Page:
Thursday, May 24, 2018
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Get serious about water and lead

Everyone has agreed that Flint’s lead-water crisis was a wake-up call. If so, why do we keep hitting the snooze button?

Toledo recently released its analysis of how many of the city’s water service lines were made of lead. The report was in response to an Ohio Environmental Protection Agency mandate to map all such lines in cities throughout the state.

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A lead main service line is exposed and measured in Flint, Mich.


Toledo has 30,282 service lines with lead on the city side of the connection at the curb. This is in contrast to 38,680 such lines made of copper.

Toledo’s tests for lead in our drinking water always have shown acceptable levels — less than 15 parts per billion — of the toxin. The problem is that most experts say no level is really safe.

Like most older, northern industrial cities, Toledo built its water system with lead pipes before the danger was understood. Beginning in the late 1940s, the city switched to copper pipes and has used copper to replace lead pipes as they break and/​or in maintenance projects that call for pipe replacement.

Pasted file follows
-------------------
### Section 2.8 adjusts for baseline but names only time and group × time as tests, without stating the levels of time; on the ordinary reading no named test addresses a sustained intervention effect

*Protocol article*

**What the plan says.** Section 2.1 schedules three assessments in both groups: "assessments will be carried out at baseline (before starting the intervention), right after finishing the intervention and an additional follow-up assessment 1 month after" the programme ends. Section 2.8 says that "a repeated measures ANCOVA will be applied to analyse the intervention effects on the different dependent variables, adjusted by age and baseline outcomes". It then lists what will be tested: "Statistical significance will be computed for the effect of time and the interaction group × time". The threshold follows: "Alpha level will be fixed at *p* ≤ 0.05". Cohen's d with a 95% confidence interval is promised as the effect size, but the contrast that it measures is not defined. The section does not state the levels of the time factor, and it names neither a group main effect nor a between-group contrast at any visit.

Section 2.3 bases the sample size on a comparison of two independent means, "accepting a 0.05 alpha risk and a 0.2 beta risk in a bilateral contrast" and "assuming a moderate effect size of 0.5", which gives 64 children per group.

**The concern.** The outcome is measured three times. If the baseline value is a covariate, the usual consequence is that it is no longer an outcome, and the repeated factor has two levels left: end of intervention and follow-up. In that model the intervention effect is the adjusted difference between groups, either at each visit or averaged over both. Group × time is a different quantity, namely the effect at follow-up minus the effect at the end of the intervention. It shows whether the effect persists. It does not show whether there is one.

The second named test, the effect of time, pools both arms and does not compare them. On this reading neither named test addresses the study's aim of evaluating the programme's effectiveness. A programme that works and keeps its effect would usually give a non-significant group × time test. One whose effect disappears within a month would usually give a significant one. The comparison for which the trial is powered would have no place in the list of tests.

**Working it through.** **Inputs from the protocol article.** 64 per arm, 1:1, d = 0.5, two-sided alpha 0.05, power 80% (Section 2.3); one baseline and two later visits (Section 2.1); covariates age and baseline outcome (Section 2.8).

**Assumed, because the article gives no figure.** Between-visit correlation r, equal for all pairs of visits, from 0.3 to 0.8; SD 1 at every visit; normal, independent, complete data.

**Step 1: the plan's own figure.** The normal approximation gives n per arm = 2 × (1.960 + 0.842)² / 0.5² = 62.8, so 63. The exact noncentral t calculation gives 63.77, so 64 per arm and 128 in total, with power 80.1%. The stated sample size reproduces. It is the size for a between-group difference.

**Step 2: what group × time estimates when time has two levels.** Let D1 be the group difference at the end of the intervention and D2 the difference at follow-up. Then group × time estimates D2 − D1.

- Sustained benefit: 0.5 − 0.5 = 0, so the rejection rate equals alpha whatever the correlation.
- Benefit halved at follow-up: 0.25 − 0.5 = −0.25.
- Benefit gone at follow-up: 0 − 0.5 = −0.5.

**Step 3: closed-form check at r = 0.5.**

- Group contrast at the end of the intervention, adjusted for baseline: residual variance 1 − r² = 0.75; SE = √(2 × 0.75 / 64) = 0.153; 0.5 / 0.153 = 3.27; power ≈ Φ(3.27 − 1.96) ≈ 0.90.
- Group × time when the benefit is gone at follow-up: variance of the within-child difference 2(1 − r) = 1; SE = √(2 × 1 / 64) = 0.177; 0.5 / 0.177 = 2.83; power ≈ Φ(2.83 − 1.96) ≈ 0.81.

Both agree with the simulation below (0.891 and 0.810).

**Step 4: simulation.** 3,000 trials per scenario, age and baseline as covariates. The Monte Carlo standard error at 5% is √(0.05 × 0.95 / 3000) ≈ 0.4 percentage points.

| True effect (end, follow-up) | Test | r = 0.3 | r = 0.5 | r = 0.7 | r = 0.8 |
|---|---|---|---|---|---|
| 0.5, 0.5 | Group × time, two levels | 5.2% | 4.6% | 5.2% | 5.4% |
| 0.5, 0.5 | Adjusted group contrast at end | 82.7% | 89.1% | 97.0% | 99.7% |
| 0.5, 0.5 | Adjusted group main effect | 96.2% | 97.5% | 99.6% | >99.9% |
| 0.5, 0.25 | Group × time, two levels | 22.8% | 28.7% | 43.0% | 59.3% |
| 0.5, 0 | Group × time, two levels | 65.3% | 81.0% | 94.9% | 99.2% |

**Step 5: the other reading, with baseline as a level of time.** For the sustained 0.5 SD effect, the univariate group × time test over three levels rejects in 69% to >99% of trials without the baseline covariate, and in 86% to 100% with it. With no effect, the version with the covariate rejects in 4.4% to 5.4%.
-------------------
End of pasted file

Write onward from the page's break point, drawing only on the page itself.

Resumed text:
The city does not, however, have a plan to eventually replace all the lead pipes in Toledo just for the sake of getting rid of them. That should be something we strive to do.

When we think of the important infrastructure in need of updating in the country, we should be sure to remember that along with roads, bridges, and airports, our municipal water systems have long outlasted their expected lifetimes. We should include water systems — particularly those that still have a large number of lead pipes — in our list of infrastructure projects.

Like most cities, Toledo treats its water to create a coating on the inside of water lines to prevent lead from leaching into the drinking water. As we saw in Flint, however, this is an imperfect strategy because one mistake can create a devastating health emergency that lasts for years and costs hundreds of millions of dollars.

The Flint crisis prompted state officials to request information about how to identify lead service lines in Ohio. We should take it one step further and commit to replacing them all.

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